The 70-year-old, post-Holocaust taboo of expressing anti-Semitic views started to break down over the last several years in Hungary, where 100,000 Jews live among a population of 1 million. Stoked by the rise of the neo-Nazi political party Jobbik, that flame has been fueled to greater heights during the latest conflict between Israel and Hamas. But roughly 100 miles from Budapest, on a 17-acre patch of land between a forest and a lake in rural Hungary, lies a summer camp that for 25 years has given young Jews from central and eastern Europe the strength to be proud of their religion and to shape their communities.
In the early 1990s, San Diego was experiencing serious drought conditions. At that time, the Metropolitan Water District of Southern California (MWD) was essentially the area’s only source of water. In 1991, MWD cut San Diego’s supply by 31 percent, prompting the local business community to seek other water sources for the region’s 3 million people. That’s where Israel enters the picture. Starting in November 2015, a desalination plant in Carlsbad, Calif., built and operated by the Israeli company IDE Technologies, will produce 50 million gallons of water per day, accommodating 7-10 percent of the San Diego area’s needs.
The horrors of northern Iraq have compelled the Obama administration to both quell its isolationist instincts and to delay the much-vaunted policy “pivot” from the Middle East to East Asia. However much we try, the Middle East will not let us go. And yet we still have no grand strategy for the region, no sense of how we want it to evolve, no doctrine to bring stability to its suffering peoples, writes JNS.org Shillman Analyst Ben Cohen.
The British newspaper The Guardian turned down an advertorial piece penned by famed Harvard Law School professor and pro-Israel advocate Alan Dershowitz. In the ad, whose rejection was first reported by JNS.org on Friday, Dershowitz refutes statements by many media outlets that all of Gaza is densely populated, a claim that has been used to justify the use of human shields by Hamas in its recent conflict with Israel. “The British media is divided,” Dershowitz said. “But The Guardian, which holds itself out to be a purveyor of diverse truth, clearly reflects a bias against Israel on its editorial pages, as well as in its presentation of the news. Now that bias has spread to the advertising pages.”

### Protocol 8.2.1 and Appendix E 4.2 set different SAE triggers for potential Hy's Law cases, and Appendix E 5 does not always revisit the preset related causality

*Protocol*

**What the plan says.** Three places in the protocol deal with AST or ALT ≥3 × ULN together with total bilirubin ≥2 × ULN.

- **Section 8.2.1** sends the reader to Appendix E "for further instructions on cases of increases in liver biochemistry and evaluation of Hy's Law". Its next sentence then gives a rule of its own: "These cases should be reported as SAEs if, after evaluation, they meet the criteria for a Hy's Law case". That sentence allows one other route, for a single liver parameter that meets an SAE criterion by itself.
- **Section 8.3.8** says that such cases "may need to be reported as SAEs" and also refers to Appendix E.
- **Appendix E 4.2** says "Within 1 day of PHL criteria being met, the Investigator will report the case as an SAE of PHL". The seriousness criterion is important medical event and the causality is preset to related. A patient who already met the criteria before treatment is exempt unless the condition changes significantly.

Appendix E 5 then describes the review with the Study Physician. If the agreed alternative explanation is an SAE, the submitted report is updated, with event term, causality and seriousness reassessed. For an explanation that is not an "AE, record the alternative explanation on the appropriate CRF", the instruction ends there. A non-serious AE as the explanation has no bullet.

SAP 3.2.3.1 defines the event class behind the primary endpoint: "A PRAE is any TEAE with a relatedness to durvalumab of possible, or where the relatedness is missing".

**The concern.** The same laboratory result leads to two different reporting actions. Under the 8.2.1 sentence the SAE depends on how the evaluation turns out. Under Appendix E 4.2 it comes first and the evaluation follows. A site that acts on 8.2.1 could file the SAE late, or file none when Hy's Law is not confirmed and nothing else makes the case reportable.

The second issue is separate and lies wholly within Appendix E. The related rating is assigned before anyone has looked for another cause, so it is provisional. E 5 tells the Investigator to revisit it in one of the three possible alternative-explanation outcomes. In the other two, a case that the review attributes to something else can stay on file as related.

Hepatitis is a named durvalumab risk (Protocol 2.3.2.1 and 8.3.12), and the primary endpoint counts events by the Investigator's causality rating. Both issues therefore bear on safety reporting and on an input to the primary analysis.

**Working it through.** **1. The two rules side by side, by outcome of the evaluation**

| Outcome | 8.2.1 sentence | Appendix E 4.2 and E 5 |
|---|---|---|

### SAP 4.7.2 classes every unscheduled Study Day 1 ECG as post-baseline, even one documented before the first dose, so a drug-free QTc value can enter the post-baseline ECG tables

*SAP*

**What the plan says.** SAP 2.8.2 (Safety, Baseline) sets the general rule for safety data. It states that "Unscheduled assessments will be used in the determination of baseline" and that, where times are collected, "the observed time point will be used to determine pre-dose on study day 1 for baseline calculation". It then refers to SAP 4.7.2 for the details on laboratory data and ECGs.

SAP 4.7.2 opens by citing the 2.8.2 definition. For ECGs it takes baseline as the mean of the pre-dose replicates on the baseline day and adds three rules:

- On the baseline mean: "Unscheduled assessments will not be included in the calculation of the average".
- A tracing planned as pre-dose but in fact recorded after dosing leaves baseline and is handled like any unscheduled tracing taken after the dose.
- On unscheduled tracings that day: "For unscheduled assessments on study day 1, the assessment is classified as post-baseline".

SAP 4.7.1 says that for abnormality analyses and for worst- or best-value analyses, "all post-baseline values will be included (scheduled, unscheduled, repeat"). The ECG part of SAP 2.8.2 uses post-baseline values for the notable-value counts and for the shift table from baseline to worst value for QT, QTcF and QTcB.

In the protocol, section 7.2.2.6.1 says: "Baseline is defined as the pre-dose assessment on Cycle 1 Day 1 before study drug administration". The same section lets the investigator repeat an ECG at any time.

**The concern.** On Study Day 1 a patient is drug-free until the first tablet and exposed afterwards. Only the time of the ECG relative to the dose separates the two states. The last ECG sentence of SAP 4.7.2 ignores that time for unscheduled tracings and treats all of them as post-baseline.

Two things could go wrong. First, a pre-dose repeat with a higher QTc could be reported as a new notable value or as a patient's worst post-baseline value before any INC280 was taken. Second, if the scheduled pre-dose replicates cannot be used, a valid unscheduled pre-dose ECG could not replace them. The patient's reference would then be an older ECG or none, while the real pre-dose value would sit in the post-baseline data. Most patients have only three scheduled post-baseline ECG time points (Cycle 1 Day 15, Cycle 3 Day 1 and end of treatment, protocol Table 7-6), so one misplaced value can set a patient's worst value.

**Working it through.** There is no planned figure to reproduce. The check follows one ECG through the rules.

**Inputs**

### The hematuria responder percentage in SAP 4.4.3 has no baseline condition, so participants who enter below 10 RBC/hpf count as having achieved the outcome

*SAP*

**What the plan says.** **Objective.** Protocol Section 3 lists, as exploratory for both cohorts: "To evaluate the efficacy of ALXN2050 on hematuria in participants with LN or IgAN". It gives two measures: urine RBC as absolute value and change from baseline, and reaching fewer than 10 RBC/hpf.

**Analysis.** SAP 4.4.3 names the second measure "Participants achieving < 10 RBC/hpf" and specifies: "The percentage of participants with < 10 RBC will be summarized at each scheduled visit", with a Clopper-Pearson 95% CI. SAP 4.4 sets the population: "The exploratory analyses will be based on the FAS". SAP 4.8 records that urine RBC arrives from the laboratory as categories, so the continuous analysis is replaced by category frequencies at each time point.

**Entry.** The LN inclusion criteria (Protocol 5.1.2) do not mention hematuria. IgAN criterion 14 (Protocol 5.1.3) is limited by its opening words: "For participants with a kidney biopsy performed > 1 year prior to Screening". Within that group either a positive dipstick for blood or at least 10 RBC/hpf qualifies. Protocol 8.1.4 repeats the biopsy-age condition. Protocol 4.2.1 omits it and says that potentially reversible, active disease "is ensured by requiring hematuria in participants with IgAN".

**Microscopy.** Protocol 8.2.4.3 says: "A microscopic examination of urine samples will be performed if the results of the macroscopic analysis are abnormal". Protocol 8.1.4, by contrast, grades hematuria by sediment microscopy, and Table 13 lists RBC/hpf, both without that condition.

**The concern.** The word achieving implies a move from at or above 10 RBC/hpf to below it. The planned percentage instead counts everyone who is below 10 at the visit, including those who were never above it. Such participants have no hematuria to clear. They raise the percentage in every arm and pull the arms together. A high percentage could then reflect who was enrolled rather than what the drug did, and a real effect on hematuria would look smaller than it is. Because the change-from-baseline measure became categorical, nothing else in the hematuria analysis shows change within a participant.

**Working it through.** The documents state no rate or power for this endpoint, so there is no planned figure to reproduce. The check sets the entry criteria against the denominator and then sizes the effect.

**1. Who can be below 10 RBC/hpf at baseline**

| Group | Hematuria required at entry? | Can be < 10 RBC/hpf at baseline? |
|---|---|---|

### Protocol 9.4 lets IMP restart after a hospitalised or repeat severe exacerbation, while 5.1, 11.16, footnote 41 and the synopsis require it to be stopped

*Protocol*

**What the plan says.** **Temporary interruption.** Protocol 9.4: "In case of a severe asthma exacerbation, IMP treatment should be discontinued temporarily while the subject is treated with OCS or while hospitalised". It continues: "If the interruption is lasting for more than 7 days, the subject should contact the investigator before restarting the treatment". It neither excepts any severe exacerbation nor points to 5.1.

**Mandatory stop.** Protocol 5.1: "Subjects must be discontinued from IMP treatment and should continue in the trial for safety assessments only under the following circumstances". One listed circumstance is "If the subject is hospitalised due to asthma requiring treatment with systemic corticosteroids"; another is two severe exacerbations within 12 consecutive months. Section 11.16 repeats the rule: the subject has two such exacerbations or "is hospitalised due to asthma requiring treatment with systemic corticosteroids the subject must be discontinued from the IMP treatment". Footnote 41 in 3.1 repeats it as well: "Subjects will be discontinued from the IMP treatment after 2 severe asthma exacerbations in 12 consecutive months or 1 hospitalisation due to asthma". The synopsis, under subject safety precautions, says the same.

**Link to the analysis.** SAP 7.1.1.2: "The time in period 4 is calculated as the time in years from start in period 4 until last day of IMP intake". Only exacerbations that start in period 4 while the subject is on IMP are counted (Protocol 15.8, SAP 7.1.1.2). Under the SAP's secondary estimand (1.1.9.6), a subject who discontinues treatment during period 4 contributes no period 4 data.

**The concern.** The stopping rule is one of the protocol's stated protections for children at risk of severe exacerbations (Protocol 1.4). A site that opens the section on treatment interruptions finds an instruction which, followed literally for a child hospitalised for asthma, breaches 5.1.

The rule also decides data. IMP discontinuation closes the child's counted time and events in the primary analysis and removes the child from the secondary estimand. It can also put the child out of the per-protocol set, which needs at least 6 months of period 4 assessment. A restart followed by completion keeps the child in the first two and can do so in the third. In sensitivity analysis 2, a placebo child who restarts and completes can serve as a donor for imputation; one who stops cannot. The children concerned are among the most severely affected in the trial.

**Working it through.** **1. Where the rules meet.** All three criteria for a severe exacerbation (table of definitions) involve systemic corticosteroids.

The 47th installment of Harvey Rachlin's new comic strip, "The Menschkins." See the color version above, and the black and white version below. Click here for an introduction to the series. Click here for more JNS.org coverage on Jewish arts.
The British medical journal The Lancet unethically politicized medicine when it published “An open letter for the people in Gaza,” providing scientific veneer to condemnation of Israel and its defensive actions by accusing the Jewish state of carrying out a propaganda campaign that “justifies the creation of an emergency to masquerade a massacre.” The article’s authors have no expertise in military law or tactics, nor any evidentiary basis on which to allege that Israel is motivated by a desire to massacre civilians. The article is demonstrative of the “halo effect,” in which NGOs perceived to promote good principles are shielded from scrutiny, writes Eliana Trink, a research intern for the Jerusalem-based watchdog NGO Monitor.
Although the 2016 presidential election is still a long way off, prospective candidates are already testing the waters for possible presidential bids—primarily candidates considering running in the currently wide-open Republican race. Thus when Sen. Rand Paul (R-Ky), one of the most visible potential contenders in 2016, said that he had never proposed to cut foreign aid to Israel, many in the pro-Israel community took notice.
This year marks the 100th anniversary of the expulsion of thousands of Jews from Turkish-ruled Palestine to Egypt, in a dramatic reversal of the historic exodus from the Land of the Pharaohs to the Land of Israel. But from that tragic episode in 1914 would emerge a Jewish fighting force that would help liberate the Holy Land from the Turks.